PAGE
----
Fatherless

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By Jonathan D. Grow 

As I have grown up year after year, I realize how not having a dad or functional family has really put me at a disadvantage. If I had been taught how to do things I would be in a different place with my relationships, emotionally and in life. There are so many essential things a Dad teaches a son. If a Dad isn’t present he can’t show his son how to be a man.

Why is a Dad being present so important?

Only a man can show a boy how to be a man. I know there are a lot of single mothers out there raising sons.  I’m not saying they are a doing a bad job, but for a son to be a fully realized man in society, he needs another man in his life to show him things.  I was at restaurant one day and this little boy was only with his mom.  He looked at me intently then looked at another table full of guys.  No, I can’t assume he’s completely fatherless, but something inside of me made me feel as if he was yearning to be with us guys.  I realized at that moment that whenever a young boy sees a man, there’s a desire to connect if he doesn’t have a dad at home.

Dads have abandoned their posts as leaders of the household. The ones who suffered first were the moms and then the sons. The really crazy part about this is the high probability that the son will follow in his father’s footsteps even though he promised himself he wouldn’t be like him.

How does a Dad help with relationships?

A dad is the first person that a baby will make a relationship with outside the womb. If he isn’t there to establish that relationship with the baby, there’s a huge possibility that the baby’s future relationships will most likely fail. The question I ask myself is would I have played all those girls if my dad was in my life. Would he have taught me how to be about one girl at a time? Maybe how to love them and care for them.  I probably could have been a better man if he was around.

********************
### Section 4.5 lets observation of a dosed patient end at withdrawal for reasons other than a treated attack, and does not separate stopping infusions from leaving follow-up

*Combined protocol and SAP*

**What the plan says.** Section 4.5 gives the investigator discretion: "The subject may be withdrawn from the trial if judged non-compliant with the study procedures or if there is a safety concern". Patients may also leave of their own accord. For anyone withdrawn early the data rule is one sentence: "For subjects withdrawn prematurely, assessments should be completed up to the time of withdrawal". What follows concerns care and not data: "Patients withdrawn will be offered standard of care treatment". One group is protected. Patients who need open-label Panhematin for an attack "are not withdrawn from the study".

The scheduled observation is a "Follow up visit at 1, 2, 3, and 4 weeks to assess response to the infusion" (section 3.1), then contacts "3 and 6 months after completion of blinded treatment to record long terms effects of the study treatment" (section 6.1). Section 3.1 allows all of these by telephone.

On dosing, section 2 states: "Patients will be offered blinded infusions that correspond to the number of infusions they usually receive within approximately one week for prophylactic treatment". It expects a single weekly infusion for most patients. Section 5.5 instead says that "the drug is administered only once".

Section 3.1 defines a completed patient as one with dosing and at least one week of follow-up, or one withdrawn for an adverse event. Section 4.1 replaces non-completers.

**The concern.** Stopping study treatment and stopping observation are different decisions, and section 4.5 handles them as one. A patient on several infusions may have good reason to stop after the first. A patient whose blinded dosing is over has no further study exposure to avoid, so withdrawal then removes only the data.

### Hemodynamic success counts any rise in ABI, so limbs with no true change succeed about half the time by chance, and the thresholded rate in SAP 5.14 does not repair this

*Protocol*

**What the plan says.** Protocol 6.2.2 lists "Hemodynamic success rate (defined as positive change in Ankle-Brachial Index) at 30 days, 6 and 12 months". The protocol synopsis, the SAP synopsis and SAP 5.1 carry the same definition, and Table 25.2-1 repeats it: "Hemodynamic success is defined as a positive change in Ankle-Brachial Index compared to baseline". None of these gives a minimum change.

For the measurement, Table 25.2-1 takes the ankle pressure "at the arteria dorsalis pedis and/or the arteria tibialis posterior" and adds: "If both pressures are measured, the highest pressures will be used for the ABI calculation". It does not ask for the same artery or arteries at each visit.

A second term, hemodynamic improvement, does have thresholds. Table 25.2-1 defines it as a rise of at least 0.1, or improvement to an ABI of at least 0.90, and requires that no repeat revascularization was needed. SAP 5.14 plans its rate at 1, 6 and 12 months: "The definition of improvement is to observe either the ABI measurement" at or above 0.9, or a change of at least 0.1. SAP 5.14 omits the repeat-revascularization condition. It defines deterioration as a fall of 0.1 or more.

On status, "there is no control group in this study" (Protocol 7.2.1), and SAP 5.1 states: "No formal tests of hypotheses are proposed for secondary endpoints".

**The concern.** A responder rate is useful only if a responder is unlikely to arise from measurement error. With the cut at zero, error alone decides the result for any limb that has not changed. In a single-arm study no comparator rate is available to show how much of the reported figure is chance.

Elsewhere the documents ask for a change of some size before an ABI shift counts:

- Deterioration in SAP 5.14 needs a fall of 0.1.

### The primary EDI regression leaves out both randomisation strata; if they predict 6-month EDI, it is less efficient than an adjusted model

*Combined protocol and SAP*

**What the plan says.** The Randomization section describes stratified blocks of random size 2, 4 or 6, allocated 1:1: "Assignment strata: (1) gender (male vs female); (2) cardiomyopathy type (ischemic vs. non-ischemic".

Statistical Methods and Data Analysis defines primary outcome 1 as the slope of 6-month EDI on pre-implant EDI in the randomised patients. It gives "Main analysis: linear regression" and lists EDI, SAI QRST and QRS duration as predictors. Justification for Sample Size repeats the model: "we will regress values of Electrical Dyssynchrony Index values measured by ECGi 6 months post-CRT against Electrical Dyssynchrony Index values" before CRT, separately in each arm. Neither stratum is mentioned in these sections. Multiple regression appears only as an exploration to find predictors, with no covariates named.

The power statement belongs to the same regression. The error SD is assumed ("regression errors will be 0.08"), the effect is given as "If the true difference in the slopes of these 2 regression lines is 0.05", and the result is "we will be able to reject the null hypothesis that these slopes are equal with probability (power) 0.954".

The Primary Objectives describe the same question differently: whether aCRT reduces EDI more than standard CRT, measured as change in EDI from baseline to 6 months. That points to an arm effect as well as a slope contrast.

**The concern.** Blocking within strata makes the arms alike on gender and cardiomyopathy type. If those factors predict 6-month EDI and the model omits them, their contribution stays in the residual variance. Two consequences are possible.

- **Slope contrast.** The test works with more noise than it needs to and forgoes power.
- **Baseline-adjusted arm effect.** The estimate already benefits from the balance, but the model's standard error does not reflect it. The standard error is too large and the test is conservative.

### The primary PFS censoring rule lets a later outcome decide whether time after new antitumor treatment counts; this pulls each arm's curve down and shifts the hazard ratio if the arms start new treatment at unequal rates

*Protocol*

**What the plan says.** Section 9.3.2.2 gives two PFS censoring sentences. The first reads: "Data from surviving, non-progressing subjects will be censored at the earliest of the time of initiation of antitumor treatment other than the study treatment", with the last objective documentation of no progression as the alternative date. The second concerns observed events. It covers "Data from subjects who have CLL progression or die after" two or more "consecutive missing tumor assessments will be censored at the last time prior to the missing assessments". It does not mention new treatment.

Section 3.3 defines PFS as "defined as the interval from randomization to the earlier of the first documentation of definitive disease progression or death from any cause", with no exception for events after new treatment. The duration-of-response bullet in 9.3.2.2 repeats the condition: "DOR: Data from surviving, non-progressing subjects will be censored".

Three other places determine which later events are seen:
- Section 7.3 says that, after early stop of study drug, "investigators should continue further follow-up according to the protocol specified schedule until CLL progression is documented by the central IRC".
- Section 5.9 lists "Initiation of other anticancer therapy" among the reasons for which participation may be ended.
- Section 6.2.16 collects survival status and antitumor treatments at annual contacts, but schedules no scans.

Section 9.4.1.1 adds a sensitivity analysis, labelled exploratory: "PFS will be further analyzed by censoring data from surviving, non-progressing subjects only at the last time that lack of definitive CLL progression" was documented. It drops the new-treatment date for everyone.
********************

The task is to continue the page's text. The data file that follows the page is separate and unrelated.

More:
Could he have helped me emotionally?

Would I be able to express myself in a healthier way?  Would my anger have gotten the best me of all the time? Maybe I could have understood it was okay to cry. That trusting others and loving them is okay. That understanding my emotions were still manly and part of being a human being. Maybe if I knew those things, I wouldn’t have repressed all my emotions all the time.

How could my dad have helped me establish myself?

For starters my dad would have validated me.  A son needs his dad’s validation or they seek this validation in uncommon ways because we don’t even know we are looking for validation. He could have taught me the things his dad taught him: like saving money for yourself.  He could have supported me in achieving my dreams, shown me how to follow them and not let them go. How to stand up for them even though I would be the only one.  How to make me wise in taking care of my name in this world because it’s important and represents who I am.

There’s so much more a dad is to his son.  He is his teacher, hero, supporter, critique, friend and also his dad.  Not being there causes young boys to look for men who can be that in their lives and eventually can look like outbursts in different ways.  This can also hurt your son.  So to all the men who are fathers, but absent:  be a different man and don’t abandon your son because chances are he is still looking for you in different ways.

I have my battle with growing up without a dad, but today I know I’m searching to be my own man.  However, I’m not going to lie, it put me at a disadvantage.  But now I’m bouncing back to realize that I can still change.  I’m not being the same man as my dad but a different one.  I have God guiding me.

To all the guys who grew up like I did or are growing up that way, you can also be different.  Just don’t forget what it feels like to not have had a dad and think would you want your son to feel the same way.  I know I wouldn’t.  So let’s be different and create a new legacy.  With God it’s possible.

To read more blogs from Jonathan, visit www.jonathandgrow.com